Flying alone

With planning, preteens can fly alone happily and safely

You may have read about an incident last December in which a five-year-old girl flying as an unaccompanied minor was reportedly “ignored” by airline staff; she was helped to get off the plane and meet her father — by her seatmate — without the staff noticing.

That story may give parents second thoughts when it comes to putting their children — even older preteen children — on an airplane. Yet many of us do it: On Air Canada alone, more than 45,000 unaccompanied children aged five to 11 fly each year. Is it really OK for kids to fly alone?

Yes, it is, says travel agent Monte Elniski-Aguilar, of Travel by Design in Vancouver, as long as precautions are taken and “the child is confident about travelling alone.”

Check airline protocol

First off, ensure that the airline’s protocol for unaccompanied children is thorough and safe. “Make sure the program includes ‘meet and greet,’” advises Elniski-Aguilar. “That means a representative will come out when you show up at the counter with your child. That same representative does not leave your child until he gets on the plane. It needs to be the same person who takes him through security, down to the gate and puts him in the hands of one of the flight attendants. And then when they get off the plane, another representative will come to the door of the plane to take the child through baggage claim and to the designated person (who will have to show identification) meeting him on the other side.”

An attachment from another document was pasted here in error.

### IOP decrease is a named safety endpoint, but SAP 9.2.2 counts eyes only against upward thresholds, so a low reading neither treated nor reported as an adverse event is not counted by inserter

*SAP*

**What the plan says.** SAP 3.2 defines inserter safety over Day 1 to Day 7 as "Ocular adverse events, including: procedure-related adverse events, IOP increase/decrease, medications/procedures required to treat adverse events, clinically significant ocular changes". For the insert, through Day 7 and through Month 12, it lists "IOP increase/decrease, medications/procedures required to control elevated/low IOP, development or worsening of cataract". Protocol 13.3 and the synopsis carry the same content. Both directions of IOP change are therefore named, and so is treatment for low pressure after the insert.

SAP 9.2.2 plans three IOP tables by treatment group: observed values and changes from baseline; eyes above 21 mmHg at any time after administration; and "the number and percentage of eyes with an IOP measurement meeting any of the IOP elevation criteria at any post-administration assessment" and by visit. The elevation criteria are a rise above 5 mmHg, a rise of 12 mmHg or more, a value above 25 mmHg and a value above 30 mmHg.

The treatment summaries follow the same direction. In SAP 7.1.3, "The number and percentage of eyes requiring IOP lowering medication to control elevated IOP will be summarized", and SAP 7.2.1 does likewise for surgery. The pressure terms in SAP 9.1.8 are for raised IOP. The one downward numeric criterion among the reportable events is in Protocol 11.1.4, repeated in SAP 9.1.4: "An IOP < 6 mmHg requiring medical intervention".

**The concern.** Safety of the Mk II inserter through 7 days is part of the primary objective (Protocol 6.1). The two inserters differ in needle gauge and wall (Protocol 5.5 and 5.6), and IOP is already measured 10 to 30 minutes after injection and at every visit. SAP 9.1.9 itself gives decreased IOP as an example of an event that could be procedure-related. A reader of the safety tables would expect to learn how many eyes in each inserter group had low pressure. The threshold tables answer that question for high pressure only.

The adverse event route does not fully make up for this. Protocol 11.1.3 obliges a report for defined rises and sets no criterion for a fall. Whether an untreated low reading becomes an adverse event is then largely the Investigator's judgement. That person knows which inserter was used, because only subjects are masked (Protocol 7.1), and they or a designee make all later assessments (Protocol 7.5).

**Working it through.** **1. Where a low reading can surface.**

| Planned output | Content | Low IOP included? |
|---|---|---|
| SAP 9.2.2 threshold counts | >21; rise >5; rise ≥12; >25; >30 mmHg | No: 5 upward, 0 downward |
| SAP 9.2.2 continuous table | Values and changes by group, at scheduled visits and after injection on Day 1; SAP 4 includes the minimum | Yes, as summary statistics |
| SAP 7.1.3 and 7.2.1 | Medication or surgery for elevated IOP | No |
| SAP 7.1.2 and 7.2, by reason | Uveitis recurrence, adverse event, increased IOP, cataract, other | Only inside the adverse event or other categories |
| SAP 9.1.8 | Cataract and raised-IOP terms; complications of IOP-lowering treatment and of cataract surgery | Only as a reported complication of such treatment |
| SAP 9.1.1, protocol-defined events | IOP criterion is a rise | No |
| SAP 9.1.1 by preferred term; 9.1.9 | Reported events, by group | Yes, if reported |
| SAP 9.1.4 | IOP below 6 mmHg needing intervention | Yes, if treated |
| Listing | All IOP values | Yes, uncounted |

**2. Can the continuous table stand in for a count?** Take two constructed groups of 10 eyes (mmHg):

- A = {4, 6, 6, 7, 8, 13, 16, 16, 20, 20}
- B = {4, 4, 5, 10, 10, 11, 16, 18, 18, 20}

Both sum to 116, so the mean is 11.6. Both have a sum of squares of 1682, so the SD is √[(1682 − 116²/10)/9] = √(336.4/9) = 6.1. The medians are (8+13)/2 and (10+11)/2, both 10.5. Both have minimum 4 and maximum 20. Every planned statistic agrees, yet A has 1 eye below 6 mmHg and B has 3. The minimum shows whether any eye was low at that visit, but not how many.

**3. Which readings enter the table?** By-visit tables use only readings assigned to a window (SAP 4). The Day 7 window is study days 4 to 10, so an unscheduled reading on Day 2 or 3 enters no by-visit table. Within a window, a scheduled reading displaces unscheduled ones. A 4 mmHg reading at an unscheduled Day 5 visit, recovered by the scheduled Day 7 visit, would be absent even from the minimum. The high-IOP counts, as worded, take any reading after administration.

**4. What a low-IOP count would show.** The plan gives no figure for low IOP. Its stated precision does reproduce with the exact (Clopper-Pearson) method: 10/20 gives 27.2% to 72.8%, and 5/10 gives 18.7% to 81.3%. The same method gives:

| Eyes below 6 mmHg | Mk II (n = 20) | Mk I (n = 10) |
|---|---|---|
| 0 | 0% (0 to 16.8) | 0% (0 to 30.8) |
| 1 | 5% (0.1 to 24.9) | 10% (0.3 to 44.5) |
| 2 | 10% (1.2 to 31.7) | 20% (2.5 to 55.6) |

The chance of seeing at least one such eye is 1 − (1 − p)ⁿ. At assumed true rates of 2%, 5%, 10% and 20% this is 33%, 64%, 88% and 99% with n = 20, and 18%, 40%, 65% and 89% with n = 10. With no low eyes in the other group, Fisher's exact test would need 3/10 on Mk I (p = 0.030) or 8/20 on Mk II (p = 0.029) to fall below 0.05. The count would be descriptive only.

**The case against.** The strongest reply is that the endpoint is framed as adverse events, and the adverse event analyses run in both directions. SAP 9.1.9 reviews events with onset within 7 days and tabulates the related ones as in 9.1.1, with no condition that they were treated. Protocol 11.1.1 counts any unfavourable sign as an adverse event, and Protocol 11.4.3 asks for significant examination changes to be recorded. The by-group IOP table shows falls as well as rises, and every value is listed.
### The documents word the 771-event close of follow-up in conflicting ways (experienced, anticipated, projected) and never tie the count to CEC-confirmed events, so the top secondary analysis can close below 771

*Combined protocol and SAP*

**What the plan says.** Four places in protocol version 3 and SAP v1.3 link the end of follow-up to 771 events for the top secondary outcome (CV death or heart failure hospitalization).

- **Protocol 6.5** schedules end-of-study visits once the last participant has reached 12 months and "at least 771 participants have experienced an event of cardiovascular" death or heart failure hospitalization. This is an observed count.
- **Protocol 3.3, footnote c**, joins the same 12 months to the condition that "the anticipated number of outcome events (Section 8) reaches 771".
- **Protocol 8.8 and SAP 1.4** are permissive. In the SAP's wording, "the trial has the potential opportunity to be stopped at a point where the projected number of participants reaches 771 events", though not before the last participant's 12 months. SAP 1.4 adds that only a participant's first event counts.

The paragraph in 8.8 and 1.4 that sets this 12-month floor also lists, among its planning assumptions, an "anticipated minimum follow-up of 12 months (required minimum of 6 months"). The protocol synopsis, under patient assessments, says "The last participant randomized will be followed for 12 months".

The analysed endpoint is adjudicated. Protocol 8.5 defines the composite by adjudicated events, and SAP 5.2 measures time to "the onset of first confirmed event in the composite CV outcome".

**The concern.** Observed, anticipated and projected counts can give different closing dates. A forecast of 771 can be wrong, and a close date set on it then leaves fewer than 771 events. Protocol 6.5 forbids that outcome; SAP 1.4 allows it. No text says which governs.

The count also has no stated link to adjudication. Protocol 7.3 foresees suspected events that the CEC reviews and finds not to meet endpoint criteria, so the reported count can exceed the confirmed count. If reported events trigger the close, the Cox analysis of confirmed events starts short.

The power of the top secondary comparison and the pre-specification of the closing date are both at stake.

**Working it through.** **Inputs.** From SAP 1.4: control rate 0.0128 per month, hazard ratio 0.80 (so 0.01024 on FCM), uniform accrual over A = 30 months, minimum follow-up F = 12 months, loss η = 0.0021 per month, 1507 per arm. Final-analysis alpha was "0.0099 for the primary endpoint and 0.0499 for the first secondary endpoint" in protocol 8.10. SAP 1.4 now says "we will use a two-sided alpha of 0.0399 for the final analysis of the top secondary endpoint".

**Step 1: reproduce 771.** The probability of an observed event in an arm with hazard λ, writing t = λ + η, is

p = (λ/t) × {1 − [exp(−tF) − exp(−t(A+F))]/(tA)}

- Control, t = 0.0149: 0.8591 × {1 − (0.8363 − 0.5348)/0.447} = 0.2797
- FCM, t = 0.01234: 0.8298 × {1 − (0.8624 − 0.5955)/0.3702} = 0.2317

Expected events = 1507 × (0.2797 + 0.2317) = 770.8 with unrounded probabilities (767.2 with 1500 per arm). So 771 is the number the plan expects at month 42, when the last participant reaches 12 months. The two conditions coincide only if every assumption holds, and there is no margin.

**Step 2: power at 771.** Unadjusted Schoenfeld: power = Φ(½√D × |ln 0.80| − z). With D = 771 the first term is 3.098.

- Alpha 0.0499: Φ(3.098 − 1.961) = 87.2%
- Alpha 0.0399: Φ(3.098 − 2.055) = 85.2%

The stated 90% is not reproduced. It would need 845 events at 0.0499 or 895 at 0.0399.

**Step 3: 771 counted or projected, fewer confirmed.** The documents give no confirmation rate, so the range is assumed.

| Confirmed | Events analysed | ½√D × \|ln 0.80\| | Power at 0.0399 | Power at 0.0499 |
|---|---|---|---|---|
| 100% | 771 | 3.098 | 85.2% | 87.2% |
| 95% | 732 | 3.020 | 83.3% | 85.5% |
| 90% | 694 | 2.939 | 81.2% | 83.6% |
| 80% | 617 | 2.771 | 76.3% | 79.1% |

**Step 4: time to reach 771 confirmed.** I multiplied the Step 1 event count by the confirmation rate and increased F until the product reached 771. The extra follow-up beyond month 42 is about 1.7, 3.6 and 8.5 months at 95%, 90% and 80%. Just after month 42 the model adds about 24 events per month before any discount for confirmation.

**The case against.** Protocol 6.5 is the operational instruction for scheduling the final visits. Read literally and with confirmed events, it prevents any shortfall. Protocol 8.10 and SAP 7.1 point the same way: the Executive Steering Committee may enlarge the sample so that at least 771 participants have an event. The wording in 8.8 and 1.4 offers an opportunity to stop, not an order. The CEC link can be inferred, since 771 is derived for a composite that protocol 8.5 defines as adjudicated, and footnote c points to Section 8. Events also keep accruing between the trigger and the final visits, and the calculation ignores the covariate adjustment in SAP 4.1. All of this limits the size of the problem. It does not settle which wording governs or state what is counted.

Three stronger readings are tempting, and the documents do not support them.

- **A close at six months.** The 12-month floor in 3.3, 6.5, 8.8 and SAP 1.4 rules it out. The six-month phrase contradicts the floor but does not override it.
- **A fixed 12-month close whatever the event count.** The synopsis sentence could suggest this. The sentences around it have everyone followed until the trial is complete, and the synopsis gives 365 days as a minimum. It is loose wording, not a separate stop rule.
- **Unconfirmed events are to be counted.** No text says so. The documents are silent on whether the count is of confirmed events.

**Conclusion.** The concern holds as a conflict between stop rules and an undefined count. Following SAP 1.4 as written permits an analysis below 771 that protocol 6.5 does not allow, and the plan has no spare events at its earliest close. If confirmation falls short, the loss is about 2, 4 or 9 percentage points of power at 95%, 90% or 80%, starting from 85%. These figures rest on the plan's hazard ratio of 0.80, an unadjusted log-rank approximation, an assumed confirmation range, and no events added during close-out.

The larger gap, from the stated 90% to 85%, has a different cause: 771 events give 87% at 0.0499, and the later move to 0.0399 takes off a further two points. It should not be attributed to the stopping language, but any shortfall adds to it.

Tips for solo travelling

• If possible, take a flight with your child beforehand. Knowing what to expect will make the experience less daunting.

• Book your child as an unaccompanied minor. There will be a charge for this service. Make sure you understand what will be provided, and what procedures you must follow (in terms of providing ID at drop-off and pickup, for example).

• Review with your child what she should do if she gets separated from her escort. Make sure she has phone numbers for both you and the person meeting her.

• Stress to your child that it’s important not to remove the neck badge or cap the airline will provide to alert their staff that she is flying alone.

• Pack snacks and big-kid travel toys to help pass the time.